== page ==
65 6. References . . . . . . . . . . . . . . . . . . . . . . . . . 8
66 6.1. Normative References . . . . . . . . . . . . . . . . . . 8
67 6.2. Informative References . . . . . . . . . . . . . . . . . 8
68 Appendix A. Technical background for the modifications in the
69 RTO calculation algorithm . . . . . . . . . . . . . 8
70 Authors' Addresses . . . . . . . . . . . . . . . . . . . . . . . 15
72 1. Introduction
74 Like TCP, the SCTP's reliable transfer of data is ensured by limiting
75 the time in which the acknowledgement for the reception of the
76 transmitted data is received, after which expiration all
77 unacknowledged data is retransmitted. The duration of this timer is
78 referred to as Retransmission Timeout (RTO) and the actual timer is
79 called T3-rtx or just T3.
81 The expiration of the T3 timer not only invokes retransmission of the
82 unacknowledged data it also drastically reduces the congestion window
83 (cwnd) to 1 MTU, which are both undesirable actions: data
84 retransmission increases the amount of sent data in the network, and
85 1 MTU cwnd drastically reduces the SCTP association transmission
86 capacity. Because of that, determining an RTO value which reflects
87 the highest RTT, or the highest feedback time, as more appropriately
88 called in [ALLMAN99], is critical for reducing the probability of
89 spurious T3 timeouts, which is critically important for stable SCTP
90 operation.
92 Namely, while in the conventional file transfer applications the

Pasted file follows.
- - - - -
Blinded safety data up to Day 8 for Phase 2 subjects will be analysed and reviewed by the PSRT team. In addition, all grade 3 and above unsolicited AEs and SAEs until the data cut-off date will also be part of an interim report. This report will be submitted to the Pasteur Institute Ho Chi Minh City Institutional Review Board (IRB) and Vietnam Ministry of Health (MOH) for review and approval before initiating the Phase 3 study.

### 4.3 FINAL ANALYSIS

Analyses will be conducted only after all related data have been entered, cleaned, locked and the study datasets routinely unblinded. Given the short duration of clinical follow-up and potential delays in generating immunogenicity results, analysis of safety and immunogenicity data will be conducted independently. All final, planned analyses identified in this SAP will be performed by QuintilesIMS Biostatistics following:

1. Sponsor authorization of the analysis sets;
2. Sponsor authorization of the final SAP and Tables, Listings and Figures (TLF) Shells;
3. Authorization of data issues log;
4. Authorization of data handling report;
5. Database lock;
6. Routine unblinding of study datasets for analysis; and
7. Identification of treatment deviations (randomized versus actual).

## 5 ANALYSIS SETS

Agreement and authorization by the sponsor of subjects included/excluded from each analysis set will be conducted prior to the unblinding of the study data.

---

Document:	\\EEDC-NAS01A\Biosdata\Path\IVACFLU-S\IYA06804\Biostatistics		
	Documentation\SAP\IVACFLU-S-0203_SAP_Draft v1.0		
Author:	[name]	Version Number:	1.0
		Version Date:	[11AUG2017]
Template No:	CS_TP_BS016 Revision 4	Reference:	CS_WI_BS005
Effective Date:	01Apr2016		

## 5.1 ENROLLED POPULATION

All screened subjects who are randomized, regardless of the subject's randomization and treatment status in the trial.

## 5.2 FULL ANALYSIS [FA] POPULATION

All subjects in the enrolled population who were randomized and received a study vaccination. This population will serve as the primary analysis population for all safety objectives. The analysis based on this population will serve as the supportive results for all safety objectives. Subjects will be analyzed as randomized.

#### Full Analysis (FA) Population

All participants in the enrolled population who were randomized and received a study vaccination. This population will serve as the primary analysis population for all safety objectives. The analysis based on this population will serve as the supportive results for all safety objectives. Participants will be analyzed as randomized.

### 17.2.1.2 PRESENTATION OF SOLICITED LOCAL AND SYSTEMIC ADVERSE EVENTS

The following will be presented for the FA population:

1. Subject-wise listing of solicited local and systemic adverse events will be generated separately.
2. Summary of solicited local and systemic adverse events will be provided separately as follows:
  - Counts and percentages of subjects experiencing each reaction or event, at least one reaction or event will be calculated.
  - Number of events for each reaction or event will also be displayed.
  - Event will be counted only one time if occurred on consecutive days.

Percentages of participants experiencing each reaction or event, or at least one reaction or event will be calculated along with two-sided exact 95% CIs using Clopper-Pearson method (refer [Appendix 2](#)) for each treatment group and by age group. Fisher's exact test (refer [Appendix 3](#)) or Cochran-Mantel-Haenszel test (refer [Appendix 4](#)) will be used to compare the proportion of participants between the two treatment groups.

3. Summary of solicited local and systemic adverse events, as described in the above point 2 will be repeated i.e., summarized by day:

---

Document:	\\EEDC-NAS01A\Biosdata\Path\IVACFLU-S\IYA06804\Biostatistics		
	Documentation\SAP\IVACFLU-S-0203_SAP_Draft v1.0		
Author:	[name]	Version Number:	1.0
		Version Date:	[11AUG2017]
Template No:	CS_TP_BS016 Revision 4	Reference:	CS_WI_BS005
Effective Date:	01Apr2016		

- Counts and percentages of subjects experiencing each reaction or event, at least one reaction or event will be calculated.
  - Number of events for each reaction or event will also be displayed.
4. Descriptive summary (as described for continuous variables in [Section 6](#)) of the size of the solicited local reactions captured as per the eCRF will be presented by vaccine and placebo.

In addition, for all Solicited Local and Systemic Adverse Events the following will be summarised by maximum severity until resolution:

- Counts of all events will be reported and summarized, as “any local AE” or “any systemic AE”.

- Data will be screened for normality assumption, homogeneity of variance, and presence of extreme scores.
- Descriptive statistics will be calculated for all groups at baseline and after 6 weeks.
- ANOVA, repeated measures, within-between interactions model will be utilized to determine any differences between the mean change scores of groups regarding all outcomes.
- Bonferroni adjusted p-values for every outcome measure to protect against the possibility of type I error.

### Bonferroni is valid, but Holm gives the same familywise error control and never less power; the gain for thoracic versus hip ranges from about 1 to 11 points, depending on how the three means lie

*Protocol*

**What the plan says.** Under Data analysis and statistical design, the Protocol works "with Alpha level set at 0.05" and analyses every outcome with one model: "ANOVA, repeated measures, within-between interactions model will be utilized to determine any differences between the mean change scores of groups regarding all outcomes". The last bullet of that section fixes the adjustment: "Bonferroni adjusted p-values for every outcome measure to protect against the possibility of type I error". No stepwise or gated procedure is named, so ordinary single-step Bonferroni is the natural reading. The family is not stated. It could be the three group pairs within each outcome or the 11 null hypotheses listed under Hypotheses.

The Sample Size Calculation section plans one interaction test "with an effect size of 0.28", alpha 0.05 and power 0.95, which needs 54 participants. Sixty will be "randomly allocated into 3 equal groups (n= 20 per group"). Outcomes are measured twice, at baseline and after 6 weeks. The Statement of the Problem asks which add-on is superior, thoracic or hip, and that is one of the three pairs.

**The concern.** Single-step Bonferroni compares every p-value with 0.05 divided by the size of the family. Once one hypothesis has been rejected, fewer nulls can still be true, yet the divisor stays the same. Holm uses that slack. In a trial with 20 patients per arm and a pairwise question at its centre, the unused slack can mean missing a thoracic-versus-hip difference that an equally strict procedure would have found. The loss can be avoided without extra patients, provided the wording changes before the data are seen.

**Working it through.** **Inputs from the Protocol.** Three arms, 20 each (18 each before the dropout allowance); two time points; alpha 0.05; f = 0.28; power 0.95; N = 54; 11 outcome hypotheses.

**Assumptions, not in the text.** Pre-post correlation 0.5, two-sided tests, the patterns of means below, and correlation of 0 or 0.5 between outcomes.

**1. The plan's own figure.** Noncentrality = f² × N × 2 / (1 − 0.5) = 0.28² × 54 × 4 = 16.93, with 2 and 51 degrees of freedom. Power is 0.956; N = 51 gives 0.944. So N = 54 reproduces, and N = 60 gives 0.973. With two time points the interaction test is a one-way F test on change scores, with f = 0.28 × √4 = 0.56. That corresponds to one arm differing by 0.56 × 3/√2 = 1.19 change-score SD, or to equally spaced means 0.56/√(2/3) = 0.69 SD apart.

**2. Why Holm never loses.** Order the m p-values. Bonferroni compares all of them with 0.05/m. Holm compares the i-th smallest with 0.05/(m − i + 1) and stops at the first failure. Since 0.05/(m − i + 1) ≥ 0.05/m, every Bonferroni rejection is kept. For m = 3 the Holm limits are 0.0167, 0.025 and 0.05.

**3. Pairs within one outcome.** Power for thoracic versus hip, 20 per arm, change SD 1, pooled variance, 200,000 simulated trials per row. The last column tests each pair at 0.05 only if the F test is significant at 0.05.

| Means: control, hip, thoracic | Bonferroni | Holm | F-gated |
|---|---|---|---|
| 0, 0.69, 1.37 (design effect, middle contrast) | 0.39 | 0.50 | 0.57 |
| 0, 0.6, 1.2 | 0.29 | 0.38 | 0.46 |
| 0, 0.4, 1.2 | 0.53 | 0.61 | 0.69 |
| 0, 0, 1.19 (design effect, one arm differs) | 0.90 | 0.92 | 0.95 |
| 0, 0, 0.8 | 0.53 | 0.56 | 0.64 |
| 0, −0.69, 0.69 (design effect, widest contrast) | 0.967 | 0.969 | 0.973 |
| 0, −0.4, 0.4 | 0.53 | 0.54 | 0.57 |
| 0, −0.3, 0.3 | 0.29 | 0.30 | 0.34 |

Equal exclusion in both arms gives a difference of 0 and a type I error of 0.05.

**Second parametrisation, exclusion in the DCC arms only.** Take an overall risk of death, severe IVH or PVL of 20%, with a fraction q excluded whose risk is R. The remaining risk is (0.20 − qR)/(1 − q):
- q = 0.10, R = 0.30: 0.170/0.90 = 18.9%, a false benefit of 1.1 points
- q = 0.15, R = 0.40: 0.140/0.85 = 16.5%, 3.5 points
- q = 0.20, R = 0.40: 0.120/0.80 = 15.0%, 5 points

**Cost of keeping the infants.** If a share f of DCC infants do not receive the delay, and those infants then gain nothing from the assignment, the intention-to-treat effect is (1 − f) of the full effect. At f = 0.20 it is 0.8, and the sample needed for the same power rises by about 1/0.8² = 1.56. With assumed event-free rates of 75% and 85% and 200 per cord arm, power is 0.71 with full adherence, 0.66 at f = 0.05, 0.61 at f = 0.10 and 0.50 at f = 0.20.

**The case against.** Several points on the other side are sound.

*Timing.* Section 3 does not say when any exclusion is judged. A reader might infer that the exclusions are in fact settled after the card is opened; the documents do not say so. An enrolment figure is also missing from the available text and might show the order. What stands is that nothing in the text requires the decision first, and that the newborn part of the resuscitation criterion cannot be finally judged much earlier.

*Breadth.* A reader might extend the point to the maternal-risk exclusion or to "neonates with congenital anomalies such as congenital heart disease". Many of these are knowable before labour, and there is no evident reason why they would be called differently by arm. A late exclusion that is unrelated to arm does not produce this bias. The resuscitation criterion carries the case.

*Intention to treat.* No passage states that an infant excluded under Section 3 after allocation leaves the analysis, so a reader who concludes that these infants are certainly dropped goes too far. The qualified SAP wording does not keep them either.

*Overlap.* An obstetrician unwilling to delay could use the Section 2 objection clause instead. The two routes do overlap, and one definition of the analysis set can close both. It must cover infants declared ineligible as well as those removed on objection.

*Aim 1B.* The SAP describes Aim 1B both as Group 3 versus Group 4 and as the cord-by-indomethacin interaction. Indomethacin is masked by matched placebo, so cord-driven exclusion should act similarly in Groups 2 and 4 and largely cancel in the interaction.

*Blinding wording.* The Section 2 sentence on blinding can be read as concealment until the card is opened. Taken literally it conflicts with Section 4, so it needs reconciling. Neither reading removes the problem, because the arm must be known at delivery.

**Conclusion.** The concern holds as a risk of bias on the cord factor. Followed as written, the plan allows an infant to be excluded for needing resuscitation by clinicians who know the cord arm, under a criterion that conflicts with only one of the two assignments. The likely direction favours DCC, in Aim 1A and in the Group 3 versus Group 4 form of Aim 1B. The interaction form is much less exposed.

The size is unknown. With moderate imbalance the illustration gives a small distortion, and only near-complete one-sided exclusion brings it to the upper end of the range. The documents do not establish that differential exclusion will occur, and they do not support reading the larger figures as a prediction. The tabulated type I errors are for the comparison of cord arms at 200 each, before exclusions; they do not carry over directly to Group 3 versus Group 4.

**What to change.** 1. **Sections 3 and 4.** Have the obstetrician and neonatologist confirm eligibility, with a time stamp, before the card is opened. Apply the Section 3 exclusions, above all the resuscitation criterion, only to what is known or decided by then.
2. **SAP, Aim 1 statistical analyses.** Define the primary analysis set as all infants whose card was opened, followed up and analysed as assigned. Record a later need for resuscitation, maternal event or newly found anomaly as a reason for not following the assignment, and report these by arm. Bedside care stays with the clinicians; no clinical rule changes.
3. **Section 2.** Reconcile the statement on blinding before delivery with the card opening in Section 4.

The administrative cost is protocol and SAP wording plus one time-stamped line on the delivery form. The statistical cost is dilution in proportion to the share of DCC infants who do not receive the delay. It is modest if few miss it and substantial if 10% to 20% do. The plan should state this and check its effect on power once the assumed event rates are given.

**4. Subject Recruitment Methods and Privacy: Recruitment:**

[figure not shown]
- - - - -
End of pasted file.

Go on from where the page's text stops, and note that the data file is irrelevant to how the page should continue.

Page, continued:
93 transport layer transmission capacity reduction, due to T3 timeouts,
94 only prolongs the time for completion of the file transfer, in the
95 telecom signalling networks it often results in false congestion
96 i.e., congestion caused by SCTP transmission capacity reduction not
97 by traffic increase, which can lead to unrepairable loss of data that
98 adversely affects the services provided by the telecom networks.
100 This document defines a modification in the [RFC4960] defined SCTP's
101 Retransmission Timer (RTO) calculation method. The modification is
102 aimed to reduce the frequency of spurious T3 timeouts, which are
103 caused by underestimated RTO values, by adjusting the RTO calculation
104 method to the characteristics of the statistical estimator
105 algorithms, which are used for SRTT and RTTVAR calculation, and to
106 the SCTP protocol data transfer rules and the characteristics of the
107 data packets' arrival pattern in the telecom signalling networks.
109 The modified RTO calculation affects only the sender side and it does
110 not require introduction of new protocol variables or parameters nor
111 change of the [RFC4960] recommended values for the existing RTO
112 related protocol parameters.
114 The motivations for the modification in the [RFC4960] algorithm for
115 RTO calculation are outlined in Section 2. The actual modification
116 in the [RFC4960] algorithm for RTO calculation is specified in
117 Section 3 whereas the technical background for the modification is
118 elaborated in the Appendix A.
120 1.1. Conventions and Terminology
122 The key words "MUST", "MUST NOT", "REQUIRED", "SHALL", "SHALL NOT",
123 "SHOULD", "SHOULD NOT", "RECOMMENDED", "MAY", and "OPTIONAL" in this
124 document are to be interpreted as described in RFC 2119 [RFC2119].
126 2. Problem description
128 The [RFC4960] defined process for RTO determination consists of two
129 steps.
131 In the first step, using RTT measurements as input data, a calculated
132 RTO value is derived from the mean/smooth RTT (SRTT) and RTT
133 variation (RTTVAR) values, which are determined using a statistical
134 estimator algorithm, originally published in [JAC88], and then, in
135 the second step, the used RTO is determined as:
137 RTO <- min(RTO.Max, max(calculated RTO, RTO.Min)),
139 where RTO.Min and RTO.Max are configurable protocol parameters with
140 [RFC4960] recommended values of 1 sec and 60 seconds.
142 By applying the [RFC4960] RTO calculation rules, the RTO value that
143 will be used for the T3 timer will be:
145 * The value of the RTO.Min - if the calculated RTO is below
146 RTO.Min.
148 * The calculated RTO - if the calculated RTO is above RTO.Min but